One of his common umpire partners over the years has been Ralph Cooper. Asked to describe my dad's umpiring style, he replied, laughing, that it was his tight strike zone.
"We always tease him a little bit about that," Cooper said.
But when it comes to a call on one of the lesser-known of baseball rules, Cooper said he always knows who to ask.
"If I wanted to know something, I come to see Randy," Cooper said.
There is always a copy of the latest Major League Baseball rule book somewhere in my father's house. And he relishes anytime anyone asks him about some obscure rule.
"He glories in the rule book," said my brother Cory Kadlec. "I remember updated copies of the Sporting News edition of the Major League Rule Book arriving at our house every winter for a close reading. Dad often would give clinics to other umps on technique, but always on the rule book."
The one thing that's certain for an umpire, though, is that no matter how well you know the rules, you are bound to make a call that makes somebody unhappy.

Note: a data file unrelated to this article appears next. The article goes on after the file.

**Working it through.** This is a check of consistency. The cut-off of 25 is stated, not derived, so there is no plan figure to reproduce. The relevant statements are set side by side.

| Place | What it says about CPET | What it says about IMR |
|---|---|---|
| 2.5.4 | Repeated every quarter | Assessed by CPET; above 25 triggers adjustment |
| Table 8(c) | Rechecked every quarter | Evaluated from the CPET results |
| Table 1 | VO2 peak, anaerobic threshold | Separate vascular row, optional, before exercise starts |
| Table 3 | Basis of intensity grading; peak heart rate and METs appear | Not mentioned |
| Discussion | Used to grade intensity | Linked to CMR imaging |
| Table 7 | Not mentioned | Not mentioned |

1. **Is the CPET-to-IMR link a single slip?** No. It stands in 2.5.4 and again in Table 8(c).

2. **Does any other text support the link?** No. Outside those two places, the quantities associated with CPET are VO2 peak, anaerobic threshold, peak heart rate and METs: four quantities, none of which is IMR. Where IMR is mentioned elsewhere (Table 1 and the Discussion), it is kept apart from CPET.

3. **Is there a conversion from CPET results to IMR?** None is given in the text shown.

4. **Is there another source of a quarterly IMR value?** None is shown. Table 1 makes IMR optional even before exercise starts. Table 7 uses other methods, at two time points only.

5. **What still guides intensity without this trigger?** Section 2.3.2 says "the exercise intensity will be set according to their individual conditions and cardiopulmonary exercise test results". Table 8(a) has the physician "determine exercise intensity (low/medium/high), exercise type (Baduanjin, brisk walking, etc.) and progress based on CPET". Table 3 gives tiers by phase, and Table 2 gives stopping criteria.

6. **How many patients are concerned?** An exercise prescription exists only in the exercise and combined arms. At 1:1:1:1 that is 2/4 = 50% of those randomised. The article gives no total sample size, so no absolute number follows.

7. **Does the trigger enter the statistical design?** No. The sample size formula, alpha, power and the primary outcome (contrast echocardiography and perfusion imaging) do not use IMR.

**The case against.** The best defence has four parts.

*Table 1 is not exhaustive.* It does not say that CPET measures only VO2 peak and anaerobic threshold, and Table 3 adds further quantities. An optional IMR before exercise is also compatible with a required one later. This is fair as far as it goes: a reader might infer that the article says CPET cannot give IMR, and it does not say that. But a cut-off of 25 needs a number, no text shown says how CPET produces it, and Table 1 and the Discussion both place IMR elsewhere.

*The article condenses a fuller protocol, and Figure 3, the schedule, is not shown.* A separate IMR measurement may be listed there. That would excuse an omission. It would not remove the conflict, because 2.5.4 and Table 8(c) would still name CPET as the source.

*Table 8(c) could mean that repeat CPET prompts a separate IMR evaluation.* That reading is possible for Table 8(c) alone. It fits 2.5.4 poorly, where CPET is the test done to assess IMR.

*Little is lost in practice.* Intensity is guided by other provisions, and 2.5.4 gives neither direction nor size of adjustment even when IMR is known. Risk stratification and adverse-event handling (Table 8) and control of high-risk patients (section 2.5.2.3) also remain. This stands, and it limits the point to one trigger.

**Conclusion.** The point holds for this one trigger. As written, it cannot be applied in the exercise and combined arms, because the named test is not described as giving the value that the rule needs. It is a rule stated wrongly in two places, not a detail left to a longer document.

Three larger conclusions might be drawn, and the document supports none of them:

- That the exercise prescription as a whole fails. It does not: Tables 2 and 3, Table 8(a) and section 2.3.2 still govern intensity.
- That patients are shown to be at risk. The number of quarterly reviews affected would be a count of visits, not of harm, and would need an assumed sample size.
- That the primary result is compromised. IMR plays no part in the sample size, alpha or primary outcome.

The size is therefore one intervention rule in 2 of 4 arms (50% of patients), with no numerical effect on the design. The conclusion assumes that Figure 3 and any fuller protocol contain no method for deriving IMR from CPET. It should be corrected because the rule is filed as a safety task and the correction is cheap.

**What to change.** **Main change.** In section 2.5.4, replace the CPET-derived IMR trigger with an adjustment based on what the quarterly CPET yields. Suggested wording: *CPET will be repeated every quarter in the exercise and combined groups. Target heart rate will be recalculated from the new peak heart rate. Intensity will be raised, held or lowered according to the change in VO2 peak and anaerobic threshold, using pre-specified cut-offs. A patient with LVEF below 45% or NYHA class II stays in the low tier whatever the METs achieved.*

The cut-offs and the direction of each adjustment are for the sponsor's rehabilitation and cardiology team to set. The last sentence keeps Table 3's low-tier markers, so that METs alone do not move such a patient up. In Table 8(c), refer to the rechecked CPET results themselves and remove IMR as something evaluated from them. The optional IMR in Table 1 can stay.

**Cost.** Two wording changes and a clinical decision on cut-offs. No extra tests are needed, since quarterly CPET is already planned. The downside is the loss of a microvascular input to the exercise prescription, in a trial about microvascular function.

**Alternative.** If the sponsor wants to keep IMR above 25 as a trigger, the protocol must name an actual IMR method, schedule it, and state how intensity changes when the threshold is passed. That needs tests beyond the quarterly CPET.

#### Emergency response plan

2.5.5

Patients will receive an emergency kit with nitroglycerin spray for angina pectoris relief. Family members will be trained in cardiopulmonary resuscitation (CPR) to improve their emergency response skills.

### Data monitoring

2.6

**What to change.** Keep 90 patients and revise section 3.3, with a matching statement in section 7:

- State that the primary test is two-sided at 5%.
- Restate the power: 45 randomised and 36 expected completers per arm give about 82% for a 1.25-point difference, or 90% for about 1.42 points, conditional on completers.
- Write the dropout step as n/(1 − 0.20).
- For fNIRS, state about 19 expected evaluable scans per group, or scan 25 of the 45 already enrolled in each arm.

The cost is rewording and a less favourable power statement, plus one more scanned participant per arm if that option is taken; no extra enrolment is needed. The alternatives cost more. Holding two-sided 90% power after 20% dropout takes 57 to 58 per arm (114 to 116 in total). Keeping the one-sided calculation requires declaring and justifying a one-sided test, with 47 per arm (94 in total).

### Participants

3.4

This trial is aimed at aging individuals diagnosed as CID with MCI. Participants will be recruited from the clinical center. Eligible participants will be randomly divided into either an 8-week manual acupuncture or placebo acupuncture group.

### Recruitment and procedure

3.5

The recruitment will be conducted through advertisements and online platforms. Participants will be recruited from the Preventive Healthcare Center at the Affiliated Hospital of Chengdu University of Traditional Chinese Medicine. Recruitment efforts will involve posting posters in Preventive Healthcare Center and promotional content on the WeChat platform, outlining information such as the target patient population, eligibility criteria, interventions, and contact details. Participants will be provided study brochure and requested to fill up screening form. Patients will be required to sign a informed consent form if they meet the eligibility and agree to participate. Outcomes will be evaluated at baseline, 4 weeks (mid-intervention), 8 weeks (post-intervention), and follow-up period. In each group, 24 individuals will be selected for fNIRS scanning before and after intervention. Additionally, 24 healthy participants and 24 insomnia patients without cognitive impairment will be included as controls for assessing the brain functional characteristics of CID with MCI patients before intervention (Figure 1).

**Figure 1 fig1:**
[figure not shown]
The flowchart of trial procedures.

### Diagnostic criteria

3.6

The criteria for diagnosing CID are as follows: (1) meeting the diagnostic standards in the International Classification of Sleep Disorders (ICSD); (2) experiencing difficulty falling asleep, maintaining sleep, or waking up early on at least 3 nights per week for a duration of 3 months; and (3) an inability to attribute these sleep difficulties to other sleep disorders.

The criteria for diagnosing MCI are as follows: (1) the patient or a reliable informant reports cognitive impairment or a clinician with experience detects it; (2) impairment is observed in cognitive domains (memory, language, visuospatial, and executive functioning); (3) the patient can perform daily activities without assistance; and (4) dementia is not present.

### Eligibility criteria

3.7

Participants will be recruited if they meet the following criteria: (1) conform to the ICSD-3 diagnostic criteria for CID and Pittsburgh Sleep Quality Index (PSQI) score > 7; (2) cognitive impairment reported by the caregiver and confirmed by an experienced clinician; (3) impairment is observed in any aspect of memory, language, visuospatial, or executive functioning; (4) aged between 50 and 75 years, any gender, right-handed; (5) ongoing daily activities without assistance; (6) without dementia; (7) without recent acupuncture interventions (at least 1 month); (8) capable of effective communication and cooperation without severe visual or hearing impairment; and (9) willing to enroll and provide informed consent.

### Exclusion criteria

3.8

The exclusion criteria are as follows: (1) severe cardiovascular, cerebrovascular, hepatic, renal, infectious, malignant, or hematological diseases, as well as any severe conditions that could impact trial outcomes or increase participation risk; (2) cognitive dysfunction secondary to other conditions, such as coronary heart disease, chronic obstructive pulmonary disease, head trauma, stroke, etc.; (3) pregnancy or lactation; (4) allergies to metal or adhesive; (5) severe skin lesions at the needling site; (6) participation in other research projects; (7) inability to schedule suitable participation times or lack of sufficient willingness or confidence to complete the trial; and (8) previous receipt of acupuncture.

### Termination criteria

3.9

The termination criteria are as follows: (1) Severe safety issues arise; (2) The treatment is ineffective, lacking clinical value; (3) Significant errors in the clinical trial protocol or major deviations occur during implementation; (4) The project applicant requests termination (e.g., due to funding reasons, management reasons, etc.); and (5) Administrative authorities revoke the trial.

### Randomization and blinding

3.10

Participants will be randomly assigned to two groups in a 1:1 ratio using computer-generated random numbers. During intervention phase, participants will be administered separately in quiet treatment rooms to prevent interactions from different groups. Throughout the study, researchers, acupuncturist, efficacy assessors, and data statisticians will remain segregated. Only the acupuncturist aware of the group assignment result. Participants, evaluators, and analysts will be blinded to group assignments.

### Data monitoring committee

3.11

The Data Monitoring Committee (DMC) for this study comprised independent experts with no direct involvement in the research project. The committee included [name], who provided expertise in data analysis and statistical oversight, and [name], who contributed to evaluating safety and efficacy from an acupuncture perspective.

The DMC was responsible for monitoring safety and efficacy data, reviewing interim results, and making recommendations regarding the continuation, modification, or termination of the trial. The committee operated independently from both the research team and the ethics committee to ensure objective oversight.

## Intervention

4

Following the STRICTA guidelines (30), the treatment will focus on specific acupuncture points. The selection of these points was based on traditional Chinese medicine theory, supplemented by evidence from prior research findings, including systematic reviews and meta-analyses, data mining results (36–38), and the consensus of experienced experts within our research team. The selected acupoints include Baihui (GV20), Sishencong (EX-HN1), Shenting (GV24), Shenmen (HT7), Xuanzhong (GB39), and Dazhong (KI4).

My sister, Heather Kadlec, said her friends would sometimes approach our dad at a restaurant or bar and recall in detail a close call from 15 years ago that they still remember and think he missed. Same with some of my friends now.
"I was safe!" they will plead to him about a close call at third base.
But such arguments never really rattled or discouraged my dad.
"That's just part of baseball, as long as it's not personal," he said. "Plus most managers in Bronco have been there for a while. I give them the respect that they give me."
Other than umpiring, my father has been an organizer and coach throughout the years at various levels in Oak Park. And even when he umps, he sometimes goes over to coaches and points out poor form in pitching after the player has left the game.
The Bronco-League All-Star game, held at Vince Dierkes Field at Ridgeland Commons this Saturday, will be my dad's last game as an umpire in Oak Park.
Those in attendance can be sure to hear him belt out "Heeeee!" a few times.
"I guess I'm trying to say 'strike," my dad explained of his call. "I patterned it after another man who had umpired my games. But I just try to be very loud and emphatic. It's a signature. It's me."
Kit Kadlec, 27, graduated from OPRF in 1996 and now lives in Boston where he works as a general assignment reporter for the Daily News Transcript.